Getting slim: It’s a goal that many share.
Getting slim: It’s a goal that many share.

It was a simple enough question: With the first quarter of the year gone... What have you accomplished for yourself so far in 2014?

The response to Dejon Simons’ Facebook post was quite revealing though, and served to highlight that while we (or maybe just me) might get overwhelmed by the negatives, there are a lot of positives out there.

And the positives are not just about new jobs etc, they are very personal positives.

Personally, I’ve a real mixed bag of a couple of weeks (big highs mixed with bigger lows) and it was nice to read these comments. Although they gave me permission to use their names, I have left them off as I am not able to show them in the context of the column.

Ordinary folk, in their own words:

“Started school again. Started interning at focus. Started learning German. Signed up for a performance in this year’s mumbo nights. Tried to surf. Started to run, box, lift weights, dance. Rekindled relationships with family. Read some really good books. First time in a long time been happy with who I am.”

• “Definitely became more aware of myself.”

• “New business, new clients, meeting new people (you), relaxing more.”

• “Submitted to two literary journals, accepted in one so far, getting ready for first solo show in second quarter, and writing a poem a day for 30 days.”

• “Started my own business.”

• “I’m a month away from my Master’s. I’ve also achieved my goal of getting inducted into Kappa Delta Pi.”

• “Accomplished a year of my column! Launched my talk show! New website is launching in a couple of weeks.”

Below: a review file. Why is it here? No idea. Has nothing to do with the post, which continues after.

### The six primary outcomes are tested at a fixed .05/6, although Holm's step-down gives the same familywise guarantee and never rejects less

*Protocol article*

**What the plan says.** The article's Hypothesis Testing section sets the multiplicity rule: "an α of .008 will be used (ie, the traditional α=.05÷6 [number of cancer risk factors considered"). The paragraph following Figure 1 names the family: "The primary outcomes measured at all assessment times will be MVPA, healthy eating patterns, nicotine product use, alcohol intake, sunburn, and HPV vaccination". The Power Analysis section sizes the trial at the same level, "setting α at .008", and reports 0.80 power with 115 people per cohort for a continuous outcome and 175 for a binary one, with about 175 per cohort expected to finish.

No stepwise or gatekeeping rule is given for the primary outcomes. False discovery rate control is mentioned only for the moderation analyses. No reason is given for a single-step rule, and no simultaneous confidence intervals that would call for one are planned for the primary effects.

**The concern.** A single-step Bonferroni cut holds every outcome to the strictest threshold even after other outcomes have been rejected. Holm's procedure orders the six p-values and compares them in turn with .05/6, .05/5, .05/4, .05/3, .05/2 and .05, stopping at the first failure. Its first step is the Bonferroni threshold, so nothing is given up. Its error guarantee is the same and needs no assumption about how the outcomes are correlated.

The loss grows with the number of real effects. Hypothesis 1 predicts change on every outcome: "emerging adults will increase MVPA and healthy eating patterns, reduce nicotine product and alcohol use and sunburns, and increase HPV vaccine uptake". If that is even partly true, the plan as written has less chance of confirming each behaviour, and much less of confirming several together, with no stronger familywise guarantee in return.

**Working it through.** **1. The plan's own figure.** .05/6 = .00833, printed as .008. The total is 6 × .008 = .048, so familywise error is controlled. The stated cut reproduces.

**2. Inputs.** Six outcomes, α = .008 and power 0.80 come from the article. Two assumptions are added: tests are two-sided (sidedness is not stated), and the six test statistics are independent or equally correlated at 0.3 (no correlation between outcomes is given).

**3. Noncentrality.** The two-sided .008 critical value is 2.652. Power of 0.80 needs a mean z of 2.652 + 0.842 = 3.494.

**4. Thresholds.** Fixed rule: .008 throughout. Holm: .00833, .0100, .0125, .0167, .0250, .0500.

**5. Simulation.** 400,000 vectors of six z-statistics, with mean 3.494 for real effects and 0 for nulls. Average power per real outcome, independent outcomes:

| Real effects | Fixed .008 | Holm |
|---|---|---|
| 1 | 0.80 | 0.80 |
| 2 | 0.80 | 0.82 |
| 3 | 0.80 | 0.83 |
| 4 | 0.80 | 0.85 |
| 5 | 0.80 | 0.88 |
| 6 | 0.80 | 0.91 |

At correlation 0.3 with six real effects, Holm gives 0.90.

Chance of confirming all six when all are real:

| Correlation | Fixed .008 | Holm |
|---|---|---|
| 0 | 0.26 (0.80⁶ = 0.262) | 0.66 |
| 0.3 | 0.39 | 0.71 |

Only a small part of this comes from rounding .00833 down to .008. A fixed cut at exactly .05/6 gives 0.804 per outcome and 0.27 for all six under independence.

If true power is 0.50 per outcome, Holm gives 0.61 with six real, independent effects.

• “Lost weight.”

• “New career, lost weight, became a tweeting lunatic and have read 10 books (Columnist’s note: how the hell did you do that? I’m lucky if I read one a year….)

• “Working out regularly, eating healthier and enjoying life and family more. And haven’t had a sick day off from work since November.”

• “I’ve made a solid start to live happy!”

• “Met a group of amazing folks I can now call friends and started to write a weekly sports column for the Bermuda Sun!”

• “Won a few awards. Spoke at some seminars. Met incredible people. Saw beautiful things. Fell in love w/myself all over again. Finally gained traction around my passions after 8 years of grinding. Finally let go of the past. Compromised for nothing. Turned my swag up to one hunnid trillion. Too much to list in a single comment… Life is good.”

• “Started and finished 3 classes (Guitar, Ballet, Bermuda Blue Flag Ambassador Certification — with distinction!), wrote and performed a song with a group at Chewstick’s retreat, made some amazing new friends, started running 3 times a week, eating better for my health, stopped being late to work every day, had fewer hangovers, spent lots of time with my nieces.”

• “I got an old awesome friend as a boss and couldn’t be happier.”

• “Learned to say ‘no’ without explanation. Reclaimed my free time. Took courses, learned new skills, and found ways to create joy in the workday. Reconnected with overseas family. Planned, imagined, dreamed, and created.” 

In a recent column, I asked why parents put their children through punishing schedules after school and at weekends. I got this feedback:

“Too much school homework and too many after-school and week-end activities which leave insufficient time for creative play and needed family down-time create dysfunctional scenarios. 

“Working parents feel exhausted and become impatient with the children who often feel neglected but unable to articulate their feelings so they ‘act out’ their frustration in ways that are often unacceptable then the parents, who do not understand that acting-out is a way of seeking attention, punish the children. 

“The children feel misunderstood and continue to engage in a variety of acting-out behaviours. This scenario is the foundation for a pattern of chronic dysfunctional behaviours. Parents, teachers, leaders and guardians must develop skills to recognize when too much is too much. Too much is too much!”

Another person emailed me saying simply: ‘Burnt- out kids’.

What do you think? Email jdeacon@northrock.bm or tweet with him @jeremydeacon1
Bermuda Blue can be read at http://jeremydeacon.wordpress.com